From Sin and Damnation to Crime and Punishment in Early Tudor Drama

Roberta Mullini, University of Urbino Carlo Bo

Besides the great northern cycles of mystery plays, which deal with biblical episodes, early Tudor drama includes almost exclusively morality plays and interludes, whose didactic purpose is to show the wiles of evil and the route to Christian salvation. Their plots, more or less standardized from innocence to sin and the subsequent rise to salvation, always present wicked characters that tempt the local representative of mankind. Whether there are several and sundry vices or only The Vice, these characters are seldom punished for their actions, the emphasis being mainly on the final victory of good, unless some idea of secular crime accompanies their allegorical stories; in this case mundane justice is also administered. Early Tudor drama is not ‘crime literature’, but it can be investigated in order to ascertain its contemporary perception of crime, both on an individual and social level.

This article tries to highlight such aspects in a variety of plays, starting from The Castle of Perseverance (c. 1440) down to early Elizabethan drama (Ulpian Fulwell’s Like Will to Like, 1568, and Thomas Lupton’s All for Money, 1578). Covering such a long period, it will take into account the religious ‘divide’ since plots tend to move from the mainly Catholic ‘comedies of evil’, where penitence and salvation are always possible, to Protestant stories where individual responsibilities are underlined and tragic (or pseudo-tragic) endings are the consequence of evil demeanour. Besides religious changes, social preoccupations (like theft, vagrancy and murder) also affect early drama, so that bodily punishment is more and more often portrayed onstage as the aftermath of criminal behaviour. Moral and religious misdemeanour becomes open crime and society reacts to it by adding punishment to a ‘simple’ moral condemnation.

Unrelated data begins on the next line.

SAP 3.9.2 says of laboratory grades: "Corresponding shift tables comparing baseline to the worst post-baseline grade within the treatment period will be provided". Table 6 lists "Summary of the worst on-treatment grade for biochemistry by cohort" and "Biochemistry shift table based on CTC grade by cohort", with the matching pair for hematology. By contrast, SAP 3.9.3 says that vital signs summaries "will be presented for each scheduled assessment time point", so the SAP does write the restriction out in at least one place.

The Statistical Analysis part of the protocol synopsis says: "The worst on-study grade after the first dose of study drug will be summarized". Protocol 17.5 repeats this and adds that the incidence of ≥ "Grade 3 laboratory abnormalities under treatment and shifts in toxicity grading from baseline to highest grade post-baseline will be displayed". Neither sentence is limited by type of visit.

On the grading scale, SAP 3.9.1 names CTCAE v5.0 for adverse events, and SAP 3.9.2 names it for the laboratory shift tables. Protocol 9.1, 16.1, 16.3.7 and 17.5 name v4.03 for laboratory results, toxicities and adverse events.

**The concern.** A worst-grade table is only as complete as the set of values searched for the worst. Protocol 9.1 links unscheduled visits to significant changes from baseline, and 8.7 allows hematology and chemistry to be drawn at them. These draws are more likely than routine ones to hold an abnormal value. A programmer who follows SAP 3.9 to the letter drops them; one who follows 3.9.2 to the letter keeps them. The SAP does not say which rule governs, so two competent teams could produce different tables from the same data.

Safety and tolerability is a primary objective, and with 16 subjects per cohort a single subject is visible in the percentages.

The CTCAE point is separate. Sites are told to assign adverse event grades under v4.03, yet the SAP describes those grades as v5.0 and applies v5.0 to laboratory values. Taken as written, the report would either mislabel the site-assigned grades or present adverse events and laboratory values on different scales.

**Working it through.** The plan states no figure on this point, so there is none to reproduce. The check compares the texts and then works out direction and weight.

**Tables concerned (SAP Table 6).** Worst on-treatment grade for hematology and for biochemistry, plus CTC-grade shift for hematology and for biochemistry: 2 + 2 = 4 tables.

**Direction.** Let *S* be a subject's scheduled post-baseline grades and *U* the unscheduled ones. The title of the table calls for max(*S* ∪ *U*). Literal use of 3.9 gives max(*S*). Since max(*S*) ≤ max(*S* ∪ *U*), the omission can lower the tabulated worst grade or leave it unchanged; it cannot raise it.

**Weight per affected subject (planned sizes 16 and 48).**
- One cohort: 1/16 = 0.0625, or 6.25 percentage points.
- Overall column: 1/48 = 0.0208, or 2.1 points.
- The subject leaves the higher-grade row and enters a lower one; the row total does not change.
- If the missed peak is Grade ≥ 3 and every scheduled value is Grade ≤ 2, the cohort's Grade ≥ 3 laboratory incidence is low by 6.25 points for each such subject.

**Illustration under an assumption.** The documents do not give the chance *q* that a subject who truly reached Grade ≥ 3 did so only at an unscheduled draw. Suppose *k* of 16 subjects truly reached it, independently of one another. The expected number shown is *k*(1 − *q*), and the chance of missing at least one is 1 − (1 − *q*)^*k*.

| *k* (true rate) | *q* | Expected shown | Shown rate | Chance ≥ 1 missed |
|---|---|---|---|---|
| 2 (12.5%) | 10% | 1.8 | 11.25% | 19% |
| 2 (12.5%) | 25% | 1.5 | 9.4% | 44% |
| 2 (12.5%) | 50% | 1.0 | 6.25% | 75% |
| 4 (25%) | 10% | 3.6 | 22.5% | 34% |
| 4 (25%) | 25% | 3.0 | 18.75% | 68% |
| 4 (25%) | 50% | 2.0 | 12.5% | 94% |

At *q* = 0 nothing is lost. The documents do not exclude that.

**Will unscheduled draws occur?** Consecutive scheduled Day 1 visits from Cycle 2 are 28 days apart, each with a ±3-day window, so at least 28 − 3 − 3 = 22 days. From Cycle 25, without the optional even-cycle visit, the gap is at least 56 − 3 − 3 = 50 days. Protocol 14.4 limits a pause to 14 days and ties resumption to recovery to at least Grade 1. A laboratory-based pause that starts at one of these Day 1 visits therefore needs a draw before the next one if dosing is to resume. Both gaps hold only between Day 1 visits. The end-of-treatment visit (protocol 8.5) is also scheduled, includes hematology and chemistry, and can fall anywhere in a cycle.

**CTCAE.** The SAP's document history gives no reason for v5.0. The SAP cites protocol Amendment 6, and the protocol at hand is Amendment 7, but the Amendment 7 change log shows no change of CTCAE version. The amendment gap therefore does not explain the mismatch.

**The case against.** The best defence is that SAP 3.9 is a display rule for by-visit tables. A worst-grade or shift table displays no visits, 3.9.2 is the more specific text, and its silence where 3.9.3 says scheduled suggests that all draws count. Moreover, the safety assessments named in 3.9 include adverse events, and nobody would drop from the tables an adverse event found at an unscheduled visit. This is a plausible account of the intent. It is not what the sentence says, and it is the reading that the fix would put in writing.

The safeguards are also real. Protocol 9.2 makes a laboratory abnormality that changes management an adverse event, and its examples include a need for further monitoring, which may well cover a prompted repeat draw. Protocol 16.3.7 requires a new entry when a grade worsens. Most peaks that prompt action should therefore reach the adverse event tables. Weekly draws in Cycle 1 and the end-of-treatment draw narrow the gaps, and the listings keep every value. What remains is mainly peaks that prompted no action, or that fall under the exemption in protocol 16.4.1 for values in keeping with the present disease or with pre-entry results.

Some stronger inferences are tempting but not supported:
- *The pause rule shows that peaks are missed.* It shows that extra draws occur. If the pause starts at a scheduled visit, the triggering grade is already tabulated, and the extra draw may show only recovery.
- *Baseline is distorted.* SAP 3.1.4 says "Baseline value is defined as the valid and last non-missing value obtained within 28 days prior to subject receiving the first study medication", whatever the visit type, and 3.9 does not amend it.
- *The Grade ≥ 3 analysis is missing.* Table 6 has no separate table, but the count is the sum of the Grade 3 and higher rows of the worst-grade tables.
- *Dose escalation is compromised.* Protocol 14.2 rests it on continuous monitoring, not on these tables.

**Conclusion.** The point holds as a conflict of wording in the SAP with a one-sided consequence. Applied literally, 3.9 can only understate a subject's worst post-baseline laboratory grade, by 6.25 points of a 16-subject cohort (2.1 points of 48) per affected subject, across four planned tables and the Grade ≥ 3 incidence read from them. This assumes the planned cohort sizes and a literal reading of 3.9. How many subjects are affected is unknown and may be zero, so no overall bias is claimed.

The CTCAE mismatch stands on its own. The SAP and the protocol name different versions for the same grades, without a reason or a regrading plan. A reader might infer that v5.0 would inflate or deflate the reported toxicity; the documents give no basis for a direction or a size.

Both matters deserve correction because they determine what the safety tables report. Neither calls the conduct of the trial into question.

Drama, as ‘a mirror held up to nature’, portrays these changes: there are trials in Nice Wanton (c. 1547–1553), and in Respublica (c. 1553); people are put into the stocks and hanged in Sir David Lindsay’s Ane Satire of the Thrie Estaitis (1540–1554); Newgate is mentioned in many interludes as the place where earthly wrongdoers are imprisoned, and Tyburn is recalled as the notorious locale of death sentence by hanging.Discussing the problems connected to the definition of crime in early modern England, James A. Sharpe claims that one of the major difficulties for our comprehension, in addition to the lack of extant documentation for certain places and types of court, lies in the of tennon existing distinction between sin and crime:

The parish constable sending the unlicensed alehouse keeper to the quarter sessions and the churchwarden sending the adulterer to the church courts would have regarded themselves as participants in the same struggle: disorder and ungodliness were not really separable entities. … The inhabitants of Tudor, Stuart and Hanoverian England were, to say the least, a little unclear on this matter. Even at the end of the eighteenth century, contemporary opinion held crime to be little different from immorality. (1999, 7)